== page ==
• Selection of transcreators: Project managers choose translators who are native speakers of the target language and are familiar with the brand's voice.

  • Creative adaption of content: Native copywriters work together to adapt slogans and messages from the source language without losing the original emotional impact.

  • Localization of visual elements: Designers adjust images, graphics, and colors to suit local preferences, considering cultural symbolism and aesthetics.

  • Quality assurance and review: Editors and reviewers ensure accuracy and cultural appropriateness, keeping the message true to the brand's identity.

  • Pilot testing in target markets: A focus audience evaluates the transcreated materials, and adjustments are made based on feedback.

  • Final launch and monitoring: The campaign is launched and monitored, tracking its success and making continuous improvements to stay relevant in the target market.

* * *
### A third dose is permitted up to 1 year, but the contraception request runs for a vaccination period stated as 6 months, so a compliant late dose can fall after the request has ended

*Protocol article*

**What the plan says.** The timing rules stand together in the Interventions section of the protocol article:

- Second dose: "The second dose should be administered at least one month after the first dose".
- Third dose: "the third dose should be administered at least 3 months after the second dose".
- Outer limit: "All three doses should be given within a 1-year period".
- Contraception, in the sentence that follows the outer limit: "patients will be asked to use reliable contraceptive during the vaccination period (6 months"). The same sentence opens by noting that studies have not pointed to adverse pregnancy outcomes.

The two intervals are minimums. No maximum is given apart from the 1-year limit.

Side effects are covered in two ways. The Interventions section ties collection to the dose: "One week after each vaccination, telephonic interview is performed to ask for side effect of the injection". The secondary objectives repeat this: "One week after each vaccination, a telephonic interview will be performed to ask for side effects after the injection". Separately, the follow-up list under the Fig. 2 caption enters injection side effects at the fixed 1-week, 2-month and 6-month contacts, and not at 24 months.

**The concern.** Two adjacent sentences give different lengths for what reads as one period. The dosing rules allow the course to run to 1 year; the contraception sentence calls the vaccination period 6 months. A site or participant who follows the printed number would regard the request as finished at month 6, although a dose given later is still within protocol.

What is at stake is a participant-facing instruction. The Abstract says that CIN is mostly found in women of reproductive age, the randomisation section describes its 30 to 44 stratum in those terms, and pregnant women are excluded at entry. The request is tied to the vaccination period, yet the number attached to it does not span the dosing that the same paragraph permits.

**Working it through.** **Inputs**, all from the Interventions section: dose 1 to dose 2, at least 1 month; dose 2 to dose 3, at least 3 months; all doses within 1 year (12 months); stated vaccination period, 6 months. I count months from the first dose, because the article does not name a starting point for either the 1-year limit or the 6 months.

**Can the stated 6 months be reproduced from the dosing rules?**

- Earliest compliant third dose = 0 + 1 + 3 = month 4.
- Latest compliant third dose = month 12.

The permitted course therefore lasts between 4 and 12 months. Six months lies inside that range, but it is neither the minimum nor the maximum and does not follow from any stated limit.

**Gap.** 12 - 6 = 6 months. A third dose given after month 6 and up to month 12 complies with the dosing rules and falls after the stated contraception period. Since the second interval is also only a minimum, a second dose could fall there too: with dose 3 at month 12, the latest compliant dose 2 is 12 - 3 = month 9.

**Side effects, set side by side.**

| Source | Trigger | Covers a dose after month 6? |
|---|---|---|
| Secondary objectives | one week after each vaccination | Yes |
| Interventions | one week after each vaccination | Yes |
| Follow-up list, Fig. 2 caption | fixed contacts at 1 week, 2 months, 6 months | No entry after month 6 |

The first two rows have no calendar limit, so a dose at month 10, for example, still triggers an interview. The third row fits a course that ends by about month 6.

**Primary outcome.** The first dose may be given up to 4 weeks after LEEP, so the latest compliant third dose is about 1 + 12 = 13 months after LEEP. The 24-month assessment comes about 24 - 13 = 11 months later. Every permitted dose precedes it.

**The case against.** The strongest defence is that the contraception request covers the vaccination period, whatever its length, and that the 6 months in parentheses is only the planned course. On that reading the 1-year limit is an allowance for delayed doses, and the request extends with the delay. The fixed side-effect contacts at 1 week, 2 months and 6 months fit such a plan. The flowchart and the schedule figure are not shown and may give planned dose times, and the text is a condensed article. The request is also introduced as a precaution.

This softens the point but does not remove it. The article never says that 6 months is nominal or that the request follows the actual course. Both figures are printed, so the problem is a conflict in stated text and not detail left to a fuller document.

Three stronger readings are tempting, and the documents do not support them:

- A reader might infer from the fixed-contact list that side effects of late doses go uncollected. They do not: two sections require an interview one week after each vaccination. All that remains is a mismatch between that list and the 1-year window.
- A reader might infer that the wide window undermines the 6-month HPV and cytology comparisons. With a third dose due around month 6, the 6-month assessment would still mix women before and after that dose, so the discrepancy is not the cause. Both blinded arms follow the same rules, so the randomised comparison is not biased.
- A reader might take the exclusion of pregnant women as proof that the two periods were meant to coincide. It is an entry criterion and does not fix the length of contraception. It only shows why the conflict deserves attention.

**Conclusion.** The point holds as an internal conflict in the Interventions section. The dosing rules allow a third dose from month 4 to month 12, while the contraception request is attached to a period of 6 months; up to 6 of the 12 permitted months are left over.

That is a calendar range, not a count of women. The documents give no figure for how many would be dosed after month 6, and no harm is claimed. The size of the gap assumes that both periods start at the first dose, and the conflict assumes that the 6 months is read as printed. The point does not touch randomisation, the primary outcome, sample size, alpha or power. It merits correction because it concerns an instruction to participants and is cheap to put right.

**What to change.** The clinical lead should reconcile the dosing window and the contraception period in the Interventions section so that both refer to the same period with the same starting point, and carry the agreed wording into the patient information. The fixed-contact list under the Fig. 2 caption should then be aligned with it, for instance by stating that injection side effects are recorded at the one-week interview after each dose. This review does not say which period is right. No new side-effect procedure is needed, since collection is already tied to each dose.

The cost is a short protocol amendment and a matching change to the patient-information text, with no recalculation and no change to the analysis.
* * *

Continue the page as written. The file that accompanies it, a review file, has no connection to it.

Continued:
It’s important to also note that this process is neither rigid nor one-size-fits-all. You should tweak it based on your transcreation project and the people you are selling to.

Industry-Specific Approaches to Marketing Transcreation

Transcreation in marketing requires a tailored approach for each industry to reflect its unique traits, audiences, and cultural nuances.

Below, we'll explore how specific industries can implement transcreation, highlighting relevant case studies too.

1. Automotive industry